4. Next Insurance – Automating for people, and for profit.

Next Insurance believes that a disconnect between the carrier and the customer is at the heart of the insurance industry’s digital transformation problem. In essence, it’s a communication problem, according to Sofya Pogreb, Next Insurance CEO. The people making decisions in insurance don’t have contact with the end customer. So while they are smart, experienced people, they are not necessarily making decisions based on the actual customer needs.

Next Insurance sells insurance policies to small-business owners, and the goal is to do something that Next believes no other insurer is doing–using AI and machine learning to create “nuanced” and “targeted” policies to meet specific needs.

An important aspect of what makes the approach unusual is that, instead of trying to replace agents altogether, Next is more interested in automating certain aspects of what agents do, to free their expertise to be put to better use:

“I would love to see agents leveraged for their expertise rather than as manual workers,” Pogreb told Insurance Business Magazine. “Today, in many cases, the agent is passing paperwork around. There are other ways to do that – let’s do that online, let’s do that in an automated way. And then where expertise is truly wanted by the customer, let’s make an agent available.”

See also: Smart Things and the Customer Experience  

While innovative business models and cutting-edge technology will both be important to the insurance industry of the future, creating fantastic customer experiences ultimately requires one thing: the ability for insurance companies–executives, agents and everyone in between–to put themselves in their customers’ shoes. It’s is a simple solution, but accomplishing it is easier said than done. For larger companies, to do so requires both cultural and structural change that can be difficult to implement on a large scale, but will be absolutely necessary to their success in the future. Paying attention to how innovative companies are already doing so is a first step; finding ways to bring about this kind of change from within is an ambitious next step but should be the aim of every insurance company looking to advance into the industry of the future.

This article first appeared on the Cake & Arrow website, here. To learn more about how you can bring about the kind of cultural and institutional change needed to deliver true value to your customers, download our recent white paper: A Step-by-Step Guide to Transforming Digital Culture and Making Your Organization Truly Customer Focused.

How Sharing Economy Can Fuel Growth

In our last blog of our two-part series on the gig and the sharing economy, we looked closely at how the gig or “on-demand” economy will open up new markets to group and commercial insurers. You can read that blog here.

In today’s blog, we look at the sharing half of the gig and sharing economy. How will a radically shifting market, where borrowing and lending are more prevalent, open doors for commercial and specialty insurers? More importantly, how can insurers fuel the growth of this market by making borrowing and lending more palatable?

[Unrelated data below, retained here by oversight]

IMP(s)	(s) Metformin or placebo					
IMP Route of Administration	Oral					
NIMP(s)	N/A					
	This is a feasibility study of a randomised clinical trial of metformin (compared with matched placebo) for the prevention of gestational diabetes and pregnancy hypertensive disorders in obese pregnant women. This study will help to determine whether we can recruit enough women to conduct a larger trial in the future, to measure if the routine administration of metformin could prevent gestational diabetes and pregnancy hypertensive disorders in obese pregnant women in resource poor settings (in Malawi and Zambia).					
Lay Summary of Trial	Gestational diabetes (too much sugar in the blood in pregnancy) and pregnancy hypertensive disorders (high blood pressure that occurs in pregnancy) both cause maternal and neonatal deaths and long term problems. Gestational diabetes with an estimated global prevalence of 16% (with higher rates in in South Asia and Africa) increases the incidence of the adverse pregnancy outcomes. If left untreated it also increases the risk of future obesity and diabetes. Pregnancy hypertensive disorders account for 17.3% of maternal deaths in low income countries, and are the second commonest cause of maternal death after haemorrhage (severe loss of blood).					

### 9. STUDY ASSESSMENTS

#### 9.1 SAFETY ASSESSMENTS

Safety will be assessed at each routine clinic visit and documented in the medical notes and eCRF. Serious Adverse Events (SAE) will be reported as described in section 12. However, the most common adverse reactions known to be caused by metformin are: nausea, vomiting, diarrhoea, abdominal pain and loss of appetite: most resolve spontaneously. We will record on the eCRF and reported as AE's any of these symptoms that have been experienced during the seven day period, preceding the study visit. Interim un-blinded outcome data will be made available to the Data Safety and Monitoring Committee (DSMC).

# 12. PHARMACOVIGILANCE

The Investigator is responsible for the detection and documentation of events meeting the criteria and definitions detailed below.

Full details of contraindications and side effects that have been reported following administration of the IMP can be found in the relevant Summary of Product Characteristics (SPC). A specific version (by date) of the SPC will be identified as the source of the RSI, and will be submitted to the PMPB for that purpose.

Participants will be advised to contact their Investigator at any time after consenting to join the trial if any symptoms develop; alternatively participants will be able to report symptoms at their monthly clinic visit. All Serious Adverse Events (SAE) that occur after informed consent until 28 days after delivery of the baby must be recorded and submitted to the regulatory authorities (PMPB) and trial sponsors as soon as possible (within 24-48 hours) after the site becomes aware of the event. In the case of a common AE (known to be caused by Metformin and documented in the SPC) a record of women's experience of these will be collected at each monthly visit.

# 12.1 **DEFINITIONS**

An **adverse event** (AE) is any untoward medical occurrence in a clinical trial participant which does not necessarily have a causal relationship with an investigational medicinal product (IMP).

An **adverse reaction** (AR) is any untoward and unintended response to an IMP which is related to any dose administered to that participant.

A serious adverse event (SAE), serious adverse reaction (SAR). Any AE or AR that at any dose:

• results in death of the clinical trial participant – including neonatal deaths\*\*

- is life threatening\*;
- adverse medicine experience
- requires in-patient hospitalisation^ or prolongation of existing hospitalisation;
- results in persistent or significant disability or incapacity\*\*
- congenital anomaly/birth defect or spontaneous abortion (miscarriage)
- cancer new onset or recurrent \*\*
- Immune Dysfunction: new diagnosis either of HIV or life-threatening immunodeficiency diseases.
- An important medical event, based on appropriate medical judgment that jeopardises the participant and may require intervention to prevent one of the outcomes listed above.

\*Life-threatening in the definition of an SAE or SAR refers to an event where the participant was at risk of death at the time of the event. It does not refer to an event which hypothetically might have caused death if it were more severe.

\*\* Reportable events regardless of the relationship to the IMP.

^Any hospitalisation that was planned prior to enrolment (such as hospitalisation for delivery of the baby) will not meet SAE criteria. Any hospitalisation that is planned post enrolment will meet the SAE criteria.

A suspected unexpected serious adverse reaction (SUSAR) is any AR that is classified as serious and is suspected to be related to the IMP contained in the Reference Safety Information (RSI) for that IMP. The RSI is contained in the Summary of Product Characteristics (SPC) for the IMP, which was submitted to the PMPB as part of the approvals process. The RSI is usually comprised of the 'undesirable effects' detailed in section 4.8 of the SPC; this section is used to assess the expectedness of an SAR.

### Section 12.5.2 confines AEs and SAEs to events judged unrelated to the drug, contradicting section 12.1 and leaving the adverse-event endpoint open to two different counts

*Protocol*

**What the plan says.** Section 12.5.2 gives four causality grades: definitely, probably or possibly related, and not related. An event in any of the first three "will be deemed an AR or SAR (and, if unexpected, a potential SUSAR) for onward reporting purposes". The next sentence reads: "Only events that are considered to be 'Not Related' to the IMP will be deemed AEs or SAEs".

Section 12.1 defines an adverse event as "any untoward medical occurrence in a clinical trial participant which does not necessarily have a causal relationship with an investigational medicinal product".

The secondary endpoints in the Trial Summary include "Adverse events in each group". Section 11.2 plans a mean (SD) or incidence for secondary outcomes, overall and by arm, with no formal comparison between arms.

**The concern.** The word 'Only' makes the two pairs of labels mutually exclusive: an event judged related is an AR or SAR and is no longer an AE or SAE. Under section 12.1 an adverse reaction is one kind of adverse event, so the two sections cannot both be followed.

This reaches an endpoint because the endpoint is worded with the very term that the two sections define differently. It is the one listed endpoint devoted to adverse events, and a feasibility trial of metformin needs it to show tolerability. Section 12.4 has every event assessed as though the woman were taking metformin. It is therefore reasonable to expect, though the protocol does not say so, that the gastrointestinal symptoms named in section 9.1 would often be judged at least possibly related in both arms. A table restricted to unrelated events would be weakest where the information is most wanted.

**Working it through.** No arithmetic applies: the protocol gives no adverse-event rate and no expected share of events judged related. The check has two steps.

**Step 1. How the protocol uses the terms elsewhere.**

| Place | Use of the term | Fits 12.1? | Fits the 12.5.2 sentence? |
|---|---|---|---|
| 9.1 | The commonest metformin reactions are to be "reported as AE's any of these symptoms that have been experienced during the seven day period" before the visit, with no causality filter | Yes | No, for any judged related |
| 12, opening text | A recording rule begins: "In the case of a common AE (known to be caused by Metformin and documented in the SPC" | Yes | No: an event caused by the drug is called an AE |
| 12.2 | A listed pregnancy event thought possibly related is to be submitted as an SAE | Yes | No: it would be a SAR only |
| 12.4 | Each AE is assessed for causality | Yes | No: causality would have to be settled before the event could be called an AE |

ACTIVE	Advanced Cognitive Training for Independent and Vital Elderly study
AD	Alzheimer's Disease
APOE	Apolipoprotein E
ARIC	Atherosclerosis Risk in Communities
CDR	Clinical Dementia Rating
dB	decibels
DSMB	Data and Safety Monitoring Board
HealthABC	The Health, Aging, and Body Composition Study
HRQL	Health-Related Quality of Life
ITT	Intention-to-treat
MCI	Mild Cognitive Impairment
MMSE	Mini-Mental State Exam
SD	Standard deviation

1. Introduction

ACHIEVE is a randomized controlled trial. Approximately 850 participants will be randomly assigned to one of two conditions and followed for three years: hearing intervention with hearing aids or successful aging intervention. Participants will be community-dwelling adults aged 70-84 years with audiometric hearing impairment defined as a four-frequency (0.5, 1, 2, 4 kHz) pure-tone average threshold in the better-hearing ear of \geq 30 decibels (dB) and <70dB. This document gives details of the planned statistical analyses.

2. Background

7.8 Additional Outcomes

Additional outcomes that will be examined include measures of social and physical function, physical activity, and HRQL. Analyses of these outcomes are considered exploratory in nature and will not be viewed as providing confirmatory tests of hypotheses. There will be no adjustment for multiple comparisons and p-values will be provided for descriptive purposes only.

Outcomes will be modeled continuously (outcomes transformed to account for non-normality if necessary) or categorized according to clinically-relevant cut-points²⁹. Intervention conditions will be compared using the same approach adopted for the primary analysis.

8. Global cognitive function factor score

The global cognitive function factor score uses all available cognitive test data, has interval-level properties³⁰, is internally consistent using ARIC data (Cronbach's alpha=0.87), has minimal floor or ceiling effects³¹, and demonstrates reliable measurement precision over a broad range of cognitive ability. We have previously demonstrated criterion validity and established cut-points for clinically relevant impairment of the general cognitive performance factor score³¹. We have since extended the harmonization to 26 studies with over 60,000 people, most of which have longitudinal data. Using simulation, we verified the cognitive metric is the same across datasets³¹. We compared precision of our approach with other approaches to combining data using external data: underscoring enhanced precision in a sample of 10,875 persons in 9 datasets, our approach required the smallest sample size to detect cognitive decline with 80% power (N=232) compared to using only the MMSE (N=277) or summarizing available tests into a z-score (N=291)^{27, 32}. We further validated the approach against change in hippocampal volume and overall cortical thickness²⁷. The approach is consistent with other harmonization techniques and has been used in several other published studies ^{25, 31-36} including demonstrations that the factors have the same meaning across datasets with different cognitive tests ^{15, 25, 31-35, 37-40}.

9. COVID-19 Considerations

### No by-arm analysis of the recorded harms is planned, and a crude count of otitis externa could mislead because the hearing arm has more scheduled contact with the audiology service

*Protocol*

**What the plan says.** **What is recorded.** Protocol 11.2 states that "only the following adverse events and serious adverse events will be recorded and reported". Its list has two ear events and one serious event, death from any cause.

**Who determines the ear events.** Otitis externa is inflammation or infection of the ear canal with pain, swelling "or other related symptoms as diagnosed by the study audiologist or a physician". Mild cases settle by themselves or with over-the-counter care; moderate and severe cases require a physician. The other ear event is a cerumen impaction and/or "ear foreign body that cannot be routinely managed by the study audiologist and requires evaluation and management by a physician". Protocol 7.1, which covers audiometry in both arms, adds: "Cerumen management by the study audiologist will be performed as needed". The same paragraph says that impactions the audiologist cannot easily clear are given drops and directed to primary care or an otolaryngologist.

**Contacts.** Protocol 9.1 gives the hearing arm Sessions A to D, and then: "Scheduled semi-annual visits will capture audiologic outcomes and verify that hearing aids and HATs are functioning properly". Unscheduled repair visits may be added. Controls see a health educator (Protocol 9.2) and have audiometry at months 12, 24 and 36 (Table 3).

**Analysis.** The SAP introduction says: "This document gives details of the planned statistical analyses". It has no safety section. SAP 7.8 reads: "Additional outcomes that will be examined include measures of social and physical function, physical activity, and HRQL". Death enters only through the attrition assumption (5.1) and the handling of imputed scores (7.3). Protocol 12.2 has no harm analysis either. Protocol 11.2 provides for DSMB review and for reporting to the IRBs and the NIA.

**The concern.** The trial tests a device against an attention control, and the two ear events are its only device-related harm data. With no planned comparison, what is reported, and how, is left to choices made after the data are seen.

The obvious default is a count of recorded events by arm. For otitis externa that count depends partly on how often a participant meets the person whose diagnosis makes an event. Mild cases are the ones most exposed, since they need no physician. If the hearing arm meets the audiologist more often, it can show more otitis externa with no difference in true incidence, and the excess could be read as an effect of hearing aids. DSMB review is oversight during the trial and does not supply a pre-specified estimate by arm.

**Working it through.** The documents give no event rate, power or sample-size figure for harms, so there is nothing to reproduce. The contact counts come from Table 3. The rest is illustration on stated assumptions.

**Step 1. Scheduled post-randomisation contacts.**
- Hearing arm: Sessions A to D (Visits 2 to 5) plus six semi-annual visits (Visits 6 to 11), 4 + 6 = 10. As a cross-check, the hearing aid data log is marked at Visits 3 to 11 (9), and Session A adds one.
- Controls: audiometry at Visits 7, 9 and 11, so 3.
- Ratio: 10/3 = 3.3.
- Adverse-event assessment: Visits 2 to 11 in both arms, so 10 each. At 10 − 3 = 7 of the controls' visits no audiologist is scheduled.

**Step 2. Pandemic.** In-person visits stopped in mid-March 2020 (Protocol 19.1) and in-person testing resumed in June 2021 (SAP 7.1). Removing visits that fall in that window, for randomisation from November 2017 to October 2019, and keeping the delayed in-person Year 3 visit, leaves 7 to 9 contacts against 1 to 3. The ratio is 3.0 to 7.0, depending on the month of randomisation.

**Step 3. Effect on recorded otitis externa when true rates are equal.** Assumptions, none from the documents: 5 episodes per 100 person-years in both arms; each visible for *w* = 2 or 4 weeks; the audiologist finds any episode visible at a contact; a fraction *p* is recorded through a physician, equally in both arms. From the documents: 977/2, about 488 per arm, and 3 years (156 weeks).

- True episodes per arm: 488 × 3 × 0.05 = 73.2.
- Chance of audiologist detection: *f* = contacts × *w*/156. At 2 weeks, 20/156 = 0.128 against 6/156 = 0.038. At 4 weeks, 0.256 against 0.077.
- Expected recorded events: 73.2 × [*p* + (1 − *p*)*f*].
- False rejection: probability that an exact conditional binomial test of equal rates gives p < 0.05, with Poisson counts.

Is the Sharing Economy real?

The sharing economy is not only real — it has enormous potential for insurers. RVs make a great example. Recreational vehicle owners use their RVs an average of 28 days per year. With 8.9 million U.S. households owning an RV, that’s nearly 2.9 billion unused RV days per year. RVs are remarkably underutilized, making them a prime market for sharing. RV sharing sites, such as Outdoorsy, help owners to profit from their RV, while helping non-owners to gain access to RV use.

Multiply this idea many times over. ATVs are underused. Boats, chainsaws and generators are underused. Cars, homes, cabins, campsites, hunting property, musical instruments, bicycles, hockey rinks and electronics are all commonly underused. The only thing standing in the way of sharing them all is… insurance to cover a new type of risk.

See also: Opportunities in the Sharing Economy  

While some personal lines insurers are making a case for insuring some of these risks by adapting their personal lines products, it is commercial insurers that may have a leg up when it comes to understanding how to price risk for niche risks or groups and how to offer innovative products to these “small – medium” business owners.

Majesco’s forthcoming consumer research report finds that the consumption of ridesharing and home- and room-sharing services has a strong and growing appeal. The year-on-year growth of these activities was between 5% and 15% depending on the activity, highlighting a growing interest and use across all generations due to the digitally enabled capabilities driving ease of use. (For a further look at sharing economy trends, read Changing Insurance for the Digital Age, a collaboration between Majesco and Global Futures & Foresight.)

Experience is a factor

The sharing economy is related to the experience economy. As millennials enter the middle class, they are owning less “stuff” and putting more emphasis on having greater experiences. The sharing economy is fostering their desire to do more by owning less. With less of their income tied up in ownership and maintenance, they have more to spend on borrowing and renting. They are concerned about risk, but they don’t want a confusing transaction to sit in the way between them and the experience. So, insurers must find ways to build simple insurance experiences into the front end of the overall experience, or hide purchase experiences within the usage itself.